Which means for our asset as example:- Compared with the benchmark SPY (21.6%) in the period of the last 5 years, the volatility of 22.3% of iShares MSCI Canada Index Fund is larger, thus worse.
- Looking at 30 days standard deviation in of 26.9% in the period of the last 3 years, we see it is relatively larger, thus worse in comparison to SPY (25.1%).

'Downside risk is the financial risk associated with losses. That is, it is the risk of the actual return being below the expected return, or the uncertainty about the magnitude of that difference. Risk measures typically quantify the downside risk, whereas the standard deviation (an example of a deviation risk measure) measures both the upside and downside risk. Specifically, downside risk in our definition is the semi-deviation, that is the standard deviation of all negative returns.'

Applying this definition to our asset in some examples:- Looking at the downside deviation of 16.4% in the last 5 years of iShares MSCI Canada Index Fund, we see it is relatively higher, thus worse in comparison to the benchmark SPY (15.6%)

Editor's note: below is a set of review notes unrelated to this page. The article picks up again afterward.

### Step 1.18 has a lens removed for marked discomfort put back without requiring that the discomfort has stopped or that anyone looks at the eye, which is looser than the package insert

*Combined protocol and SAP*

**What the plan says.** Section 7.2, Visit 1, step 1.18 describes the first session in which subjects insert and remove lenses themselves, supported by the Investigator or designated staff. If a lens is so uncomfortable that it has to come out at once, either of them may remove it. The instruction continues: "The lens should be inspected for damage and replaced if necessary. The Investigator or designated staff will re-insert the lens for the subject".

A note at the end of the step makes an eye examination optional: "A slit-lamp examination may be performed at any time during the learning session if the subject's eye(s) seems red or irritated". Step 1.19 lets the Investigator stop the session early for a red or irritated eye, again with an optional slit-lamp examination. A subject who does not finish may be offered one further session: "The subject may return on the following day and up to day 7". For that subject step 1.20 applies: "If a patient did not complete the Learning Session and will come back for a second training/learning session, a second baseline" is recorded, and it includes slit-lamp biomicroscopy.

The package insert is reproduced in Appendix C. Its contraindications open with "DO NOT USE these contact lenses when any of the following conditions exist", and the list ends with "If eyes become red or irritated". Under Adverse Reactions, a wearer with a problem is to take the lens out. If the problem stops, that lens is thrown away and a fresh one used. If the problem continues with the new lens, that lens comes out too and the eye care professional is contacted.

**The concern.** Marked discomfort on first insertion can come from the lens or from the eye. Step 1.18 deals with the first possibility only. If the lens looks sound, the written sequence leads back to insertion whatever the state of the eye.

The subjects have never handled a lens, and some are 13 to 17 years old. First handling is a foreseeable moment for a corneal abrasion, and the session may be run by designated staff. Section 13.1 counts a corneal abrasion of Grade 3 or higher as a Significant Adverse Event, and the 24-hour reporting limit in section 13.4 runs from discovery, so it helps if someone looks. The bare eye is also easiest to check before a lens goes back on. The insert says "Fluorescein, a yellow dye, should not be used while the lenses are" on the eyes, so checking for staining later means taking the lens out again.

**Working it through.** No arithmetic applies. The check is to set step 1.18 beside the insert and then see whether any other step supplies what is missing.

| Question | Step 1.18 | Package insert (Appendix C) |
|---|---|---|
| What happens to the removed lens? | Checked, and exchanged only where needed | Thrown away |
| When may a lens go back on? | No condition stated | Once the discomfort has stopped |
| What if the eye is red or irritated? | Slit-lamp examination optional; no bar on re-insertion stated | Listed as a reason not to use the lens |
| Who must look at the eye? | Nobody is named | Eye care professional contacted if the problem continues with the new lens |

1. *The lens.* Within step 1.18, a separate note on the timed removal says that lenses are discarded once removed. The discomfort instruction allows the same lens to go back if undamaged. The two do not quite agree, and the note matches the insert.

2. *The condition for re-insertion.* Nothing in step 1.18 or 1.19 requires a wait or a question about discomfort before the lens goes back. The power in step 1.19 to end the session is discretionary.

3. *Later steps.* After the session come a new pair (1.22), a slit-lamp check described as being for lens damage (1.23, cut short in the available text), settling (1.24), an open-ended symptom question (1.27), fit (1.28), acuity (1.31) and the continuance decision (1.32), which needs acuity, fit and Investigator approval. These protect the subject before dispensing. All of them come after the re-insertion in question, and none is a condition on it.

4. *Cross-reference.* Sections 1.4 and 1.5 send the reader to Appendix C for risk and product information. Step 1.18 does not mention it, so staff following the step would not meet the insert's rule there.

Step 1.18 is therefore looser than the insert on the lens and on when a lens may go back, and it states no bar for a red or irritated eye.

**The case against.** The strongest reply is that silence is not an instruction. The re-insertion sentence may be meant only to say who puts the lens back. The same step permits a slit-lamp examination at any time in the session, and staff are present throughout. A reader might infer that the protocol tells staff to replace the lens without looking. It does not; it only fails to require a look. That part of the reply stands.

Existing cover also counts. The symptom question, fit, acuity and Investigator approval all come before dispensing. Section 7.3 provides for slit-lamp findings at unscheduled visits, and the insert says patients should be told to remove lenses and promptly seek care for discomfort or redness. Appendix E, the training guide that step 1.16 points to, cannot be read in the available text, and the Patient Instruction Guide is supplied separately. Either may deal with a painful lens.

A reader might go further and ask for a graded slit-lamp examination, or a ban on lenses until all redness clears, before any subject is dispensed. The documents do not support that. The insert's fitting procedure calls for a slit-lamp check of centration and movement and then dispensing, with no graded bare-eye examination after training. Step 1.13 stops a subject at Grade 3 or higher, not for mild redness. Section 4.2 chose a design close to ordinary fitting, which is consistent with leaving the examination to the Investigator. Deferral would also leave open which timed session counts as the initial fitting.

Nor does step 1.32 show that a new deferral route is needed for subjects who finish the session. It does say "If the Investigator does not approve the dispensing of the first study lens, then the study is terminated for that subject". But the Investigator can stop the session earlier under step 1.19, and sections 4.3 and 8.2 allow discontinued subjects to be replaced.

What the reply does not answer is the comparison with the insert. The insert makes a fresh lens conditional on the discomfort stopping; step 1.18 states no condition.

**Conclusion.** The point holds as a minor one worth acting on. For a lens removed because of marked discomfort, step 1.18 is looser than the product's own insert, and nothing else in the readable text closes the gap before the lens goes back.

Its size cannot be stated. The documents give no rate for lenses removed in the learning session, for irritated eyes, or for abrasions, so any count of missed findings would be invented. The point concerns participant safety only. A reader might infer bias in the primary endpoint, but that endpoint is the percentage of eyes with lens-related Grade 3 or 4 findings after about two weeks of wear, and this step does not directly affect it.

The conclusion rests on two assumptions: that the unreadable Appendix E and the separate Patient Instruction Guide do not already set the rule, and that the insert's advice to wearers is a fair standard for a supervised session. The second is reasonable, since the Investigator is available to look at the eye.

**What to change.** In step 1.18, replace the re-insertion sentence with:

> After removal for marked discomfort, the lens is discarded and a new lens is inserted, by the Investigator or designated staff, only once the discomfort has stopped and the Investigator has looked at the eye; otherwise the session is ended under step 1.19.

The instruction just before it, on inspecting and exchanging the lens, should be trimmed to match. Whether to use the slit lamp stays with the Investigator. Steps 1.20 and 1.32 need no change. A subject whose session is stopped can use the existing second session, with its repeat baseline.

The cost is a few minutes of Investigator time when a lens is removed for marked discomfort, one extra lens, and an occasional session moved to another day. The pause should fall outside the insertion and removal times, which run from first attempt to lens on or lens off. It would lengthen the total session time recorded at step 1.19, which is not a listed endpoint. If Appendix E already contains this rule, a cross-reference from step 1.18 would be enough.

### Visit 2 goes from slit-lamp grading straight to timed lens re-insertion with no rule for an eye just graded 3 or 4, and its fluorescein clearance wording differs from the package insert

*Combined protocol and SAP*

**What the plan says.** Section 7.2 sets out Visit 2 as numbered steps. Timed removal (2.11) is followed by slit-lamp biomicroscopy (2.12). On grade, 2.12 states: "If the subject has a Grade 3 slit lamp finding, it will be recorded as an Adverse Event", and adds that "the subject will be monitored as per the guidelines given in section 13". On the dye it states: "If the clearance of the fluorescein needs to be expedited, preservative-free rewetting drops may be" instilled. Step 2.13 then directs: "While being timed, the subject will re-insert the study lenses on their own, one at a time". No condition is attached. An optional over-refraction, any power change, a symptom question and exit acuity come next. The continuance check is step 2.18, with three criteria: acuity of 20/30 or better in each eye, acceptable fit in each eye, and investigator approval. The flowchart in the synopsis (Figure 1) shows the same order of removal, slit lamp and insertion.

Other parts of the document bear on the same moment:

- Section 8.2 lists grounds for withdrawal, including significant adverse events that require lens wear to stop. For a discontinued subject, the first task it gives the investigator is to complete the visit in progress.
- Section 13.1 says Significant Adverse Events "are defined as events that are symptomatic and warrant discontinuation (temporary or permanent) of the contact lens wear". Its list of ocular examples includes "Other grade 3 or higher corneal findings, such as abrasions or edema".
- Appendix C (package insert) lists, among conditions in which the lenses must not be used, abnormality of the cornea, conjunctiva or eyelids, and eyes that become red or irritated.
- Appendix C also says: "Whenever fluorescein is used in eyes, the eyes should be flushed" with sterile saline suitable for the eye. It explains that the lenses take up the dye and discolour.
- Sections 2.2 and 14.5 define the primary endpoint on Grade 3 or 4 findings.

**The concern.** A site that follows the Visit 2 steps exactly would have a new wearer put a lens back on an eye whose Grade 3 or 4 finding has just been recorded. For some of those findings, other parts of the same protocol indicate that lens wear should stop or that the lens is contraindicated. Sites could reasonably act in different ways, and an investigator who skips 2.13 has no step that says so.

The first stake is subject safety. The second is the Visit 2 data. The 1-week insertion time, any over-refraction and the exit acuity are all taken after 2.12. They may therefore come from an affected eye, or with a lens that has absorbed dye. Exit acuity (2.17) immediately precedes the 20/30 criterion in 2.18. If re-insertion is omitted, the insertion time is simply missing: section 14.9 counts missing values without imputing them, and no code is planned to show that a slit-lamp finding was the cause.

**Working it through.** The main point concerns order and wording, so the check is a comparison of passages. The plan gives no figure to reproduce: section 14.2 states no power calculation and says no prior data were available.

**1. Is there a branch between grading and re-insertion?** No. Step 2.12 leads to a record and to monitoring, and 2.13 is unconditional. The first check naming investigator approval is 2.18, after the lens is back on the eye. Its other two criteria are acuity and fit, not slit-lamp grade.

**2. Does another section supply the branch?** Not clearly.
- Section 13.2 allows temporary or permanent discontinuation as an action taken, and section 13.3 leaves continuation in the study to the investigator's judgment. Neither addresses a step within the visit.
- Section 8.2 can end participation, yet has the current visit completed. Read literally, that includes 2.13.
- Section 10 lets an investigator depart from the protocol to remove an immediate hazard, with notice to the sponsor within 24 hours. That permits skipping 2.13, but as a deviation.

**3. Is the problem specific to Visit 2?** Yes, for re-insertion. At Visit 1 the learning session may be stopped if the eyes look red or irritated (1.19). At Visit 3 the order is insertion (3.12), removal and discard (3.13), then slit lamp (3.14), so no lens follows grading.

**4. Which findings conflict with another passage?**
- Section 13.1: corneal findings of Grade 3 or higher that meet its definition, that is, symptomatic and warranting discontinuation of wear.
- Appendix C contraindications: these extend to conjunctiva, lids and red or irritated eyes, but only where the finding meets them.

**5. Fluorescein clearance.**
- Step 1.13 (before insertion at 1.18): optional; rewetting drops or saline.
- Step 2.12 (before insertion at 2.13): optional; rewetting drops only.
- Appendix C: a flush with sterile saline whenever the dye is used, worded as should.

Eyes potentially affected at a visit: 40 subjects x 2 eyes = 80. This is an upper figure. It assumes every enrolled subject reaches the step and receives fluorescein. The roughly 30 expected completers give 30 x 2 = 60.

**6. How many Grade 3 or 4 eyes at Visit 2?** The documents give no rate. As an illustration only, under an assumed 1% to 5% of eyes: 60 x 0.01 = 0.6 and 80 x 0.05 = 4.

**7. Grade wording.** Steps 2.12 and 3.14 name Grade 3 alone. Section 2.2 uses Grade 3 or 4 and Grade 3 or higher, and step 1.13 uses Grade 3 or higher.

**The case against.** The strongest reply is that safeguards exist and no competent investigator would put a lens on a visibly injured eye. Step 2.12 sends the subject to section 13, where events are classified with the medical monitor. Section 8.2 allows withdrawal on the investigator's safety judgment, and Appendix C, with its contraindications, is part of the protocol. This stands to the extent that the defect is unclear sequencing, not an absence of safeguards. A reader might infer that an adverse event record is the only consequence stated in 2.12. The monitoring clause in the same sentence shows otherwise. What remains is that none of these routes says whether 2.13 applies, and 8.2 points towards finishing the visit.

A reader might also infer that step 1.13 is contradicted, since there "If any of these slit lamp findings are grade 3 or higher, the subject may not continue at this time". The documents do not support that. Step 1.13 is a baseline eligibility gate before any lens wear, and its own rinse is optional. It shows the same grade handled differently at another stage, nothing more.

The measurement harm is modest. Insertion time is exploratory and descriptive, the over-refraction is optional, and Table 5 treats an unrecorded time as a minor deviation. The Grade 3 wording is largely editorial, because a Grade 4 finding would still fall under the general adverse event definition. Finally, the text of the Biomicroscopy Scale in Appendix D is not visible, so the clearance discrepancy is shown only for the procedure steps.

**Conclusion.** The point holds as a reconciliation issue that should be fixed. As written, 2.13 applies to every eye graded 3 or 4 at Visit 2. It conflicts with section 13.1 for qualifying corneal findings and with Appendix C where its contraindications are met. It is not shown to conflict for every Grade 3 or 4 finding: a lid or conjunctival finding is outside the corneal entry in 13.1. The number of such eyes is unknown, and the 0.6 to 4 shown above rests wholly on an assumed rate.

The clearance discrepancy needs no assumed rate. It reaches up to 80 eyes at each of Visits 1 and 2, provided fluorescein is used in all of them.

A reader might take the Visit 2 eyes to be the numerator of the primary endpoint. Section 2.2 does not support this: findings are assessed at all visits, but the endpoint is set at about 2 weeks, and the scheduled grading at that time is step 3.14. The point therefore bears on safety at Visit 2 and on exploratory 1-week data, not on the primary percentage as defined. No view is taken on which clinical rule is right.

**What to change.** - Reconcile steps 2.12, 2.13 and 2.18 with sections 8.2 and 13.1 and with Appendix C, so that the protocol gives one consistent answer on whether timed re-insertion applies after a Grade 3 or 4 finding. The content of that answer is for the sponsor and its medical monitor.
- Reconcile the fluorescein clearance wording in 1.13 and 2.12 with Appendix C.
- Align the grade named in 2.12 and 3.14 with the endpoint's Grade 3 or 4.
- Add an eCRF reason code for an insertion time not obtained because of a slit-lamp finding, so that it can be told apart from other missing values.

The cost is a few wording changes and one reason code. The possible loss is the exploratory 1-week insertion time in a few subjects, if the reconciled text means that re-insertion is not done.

- During the last 3 years, the downside deviation is 19.8%, which is higher, thus worse than the value of 18.1% from the benchmark.

'The Sharpe ratio (also known as the Sharpe index, the Sharpe measure, and the reward-to-variability ratio) is a way to examine the performance of an investment by adjusting for its risk. The ratio measures the excess return (or risk premium) per unit of deviation in an investment asset or a trading strategy, typically referred to as risk, named after William F. Sharpe.'

Which means for our asset as example:- Looking at the risk / return profile (Sharpe) of 0.18 in the last 5 years of iShares MSCI Canada Index Fund, we see it is relatively lower, thus worse in comparison to the benchmark SPY (0.36)
- Compared with SPY (0.3) in the period of the last 3 years, the ratio of return and volatility (Sharpe) of 0.22 is lower, thus worse.

'The Sortino ratio, a variation of the Sharpe ratio only factors in the downside, or negative volatility, rather than the total volatility used in calculating the Sharpe ratio. The theory behind the Sortino variation is that upside volatility is a plus for the investment, and it, therefore, should not be included in the risk calculation. Therefore, the Sortino ratio takes upside volatility out of the equation and uses only the downside standard deviation in its calculation instead of the total standard deviation that is used in calculating the Sharpe ratio.'